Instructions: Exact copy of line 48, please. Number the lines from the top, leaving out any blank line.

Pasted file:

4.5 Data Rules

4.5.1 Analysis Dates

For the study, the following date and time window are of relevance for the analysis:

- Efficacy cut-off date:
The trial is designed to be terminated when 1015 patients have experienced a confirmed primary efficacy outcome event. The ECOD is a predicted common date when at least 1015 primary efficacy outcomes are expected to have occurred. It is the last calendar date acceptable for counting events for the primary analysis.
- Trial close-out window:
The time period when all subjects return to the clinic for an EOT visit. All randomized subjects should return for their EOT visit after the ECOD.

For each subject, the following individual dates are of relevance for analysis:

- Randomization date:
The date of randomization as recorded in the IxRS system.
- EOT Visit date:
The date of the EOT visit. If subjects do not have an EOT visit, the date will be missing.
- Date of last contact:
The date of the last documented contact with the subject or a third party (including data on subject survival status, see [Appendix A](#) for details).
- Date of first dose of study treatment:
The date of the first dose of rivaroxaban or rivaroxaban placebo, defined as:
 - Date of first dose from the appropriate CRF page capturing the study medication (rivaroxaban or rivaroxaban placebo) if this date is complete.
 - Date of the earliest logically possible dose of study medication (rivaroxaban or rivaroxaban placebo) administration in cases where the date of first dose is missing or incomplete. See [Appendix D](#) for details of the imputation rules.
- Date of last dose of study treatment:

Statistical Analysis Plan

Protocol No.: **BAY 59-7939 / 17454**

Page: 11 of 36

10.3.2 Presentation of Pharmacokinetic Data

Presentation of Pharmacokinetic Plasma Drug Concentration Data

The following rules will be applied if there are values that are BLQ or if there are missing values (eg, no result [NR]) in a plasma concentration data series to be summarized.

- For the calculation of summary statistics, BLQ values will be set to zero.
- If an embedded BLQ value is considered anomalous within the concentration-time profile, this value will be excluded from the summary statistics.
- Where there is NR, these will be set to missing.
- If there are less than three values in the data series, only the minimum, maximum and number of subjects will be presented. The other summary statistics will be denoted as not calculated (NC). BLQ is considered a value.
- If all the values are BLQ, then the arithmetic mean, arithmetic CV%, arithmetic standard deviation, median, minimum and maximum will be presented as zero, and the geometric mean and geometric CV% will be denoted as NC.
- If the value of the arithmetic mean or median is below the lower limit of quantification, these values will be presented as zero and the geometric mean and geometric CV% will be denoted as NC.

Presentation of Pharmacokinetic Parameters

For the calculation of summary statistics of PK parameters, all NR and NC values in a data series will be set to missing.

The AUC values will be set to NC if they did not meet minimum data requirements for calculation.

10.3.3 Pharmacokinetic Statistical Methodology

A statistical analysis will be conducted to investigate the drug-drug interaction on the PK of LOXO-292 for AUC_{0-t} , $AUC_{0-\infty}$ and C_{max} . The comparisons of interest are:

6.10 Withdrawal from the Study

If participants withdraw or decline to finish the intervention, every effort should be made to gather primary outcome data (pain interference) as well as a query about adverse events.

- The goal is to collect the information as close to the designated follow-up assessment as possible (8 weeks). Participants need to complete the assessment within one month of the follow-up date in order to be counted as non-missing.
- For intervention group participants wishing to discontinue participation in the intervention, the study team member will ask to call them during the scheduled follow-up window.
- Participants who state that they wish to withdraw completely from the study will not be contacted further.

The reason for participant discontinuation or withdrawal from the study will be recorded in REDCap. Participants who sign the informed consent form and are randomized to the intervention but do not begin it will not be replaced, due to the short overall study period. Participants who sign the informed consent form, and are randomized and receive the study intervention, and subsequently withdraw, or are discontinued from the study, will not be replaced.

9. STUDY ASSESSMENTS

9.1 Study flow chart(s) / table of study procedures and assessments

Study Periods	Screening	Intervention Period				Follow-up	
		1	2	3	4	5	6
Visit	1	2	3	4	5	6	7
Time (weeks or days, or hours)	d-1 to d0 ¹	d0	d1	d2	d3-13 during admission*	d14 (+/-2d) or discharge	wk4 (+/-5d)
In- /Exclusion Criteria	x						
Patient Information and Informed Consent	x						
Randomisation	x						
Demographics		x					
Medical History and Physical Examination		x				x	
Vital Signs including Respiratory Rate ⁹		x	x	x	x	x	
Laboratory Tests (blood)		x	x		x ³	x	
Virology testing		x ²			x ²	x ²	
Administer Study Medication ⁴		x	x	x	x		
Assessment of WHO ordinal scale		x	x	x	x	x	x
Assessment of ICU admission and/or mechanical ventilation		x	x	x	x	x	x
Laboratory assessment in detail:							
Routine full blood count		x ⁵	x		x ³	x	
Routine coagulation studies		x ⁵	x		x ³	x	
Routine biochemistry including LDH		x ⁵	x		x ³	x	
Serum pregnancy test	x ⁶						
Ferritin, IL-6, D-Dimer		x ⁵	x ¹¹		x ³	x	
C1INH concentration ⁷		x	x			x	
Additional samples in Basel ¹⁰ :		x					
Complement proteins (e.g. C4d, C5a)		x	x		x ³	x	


Time (weeks or days, or hours)	d-1 to d0 ¹	d0	d1	d2	d3-13 during admission*	d14 (+/-2d) or discharge	wk4 (+/-5d)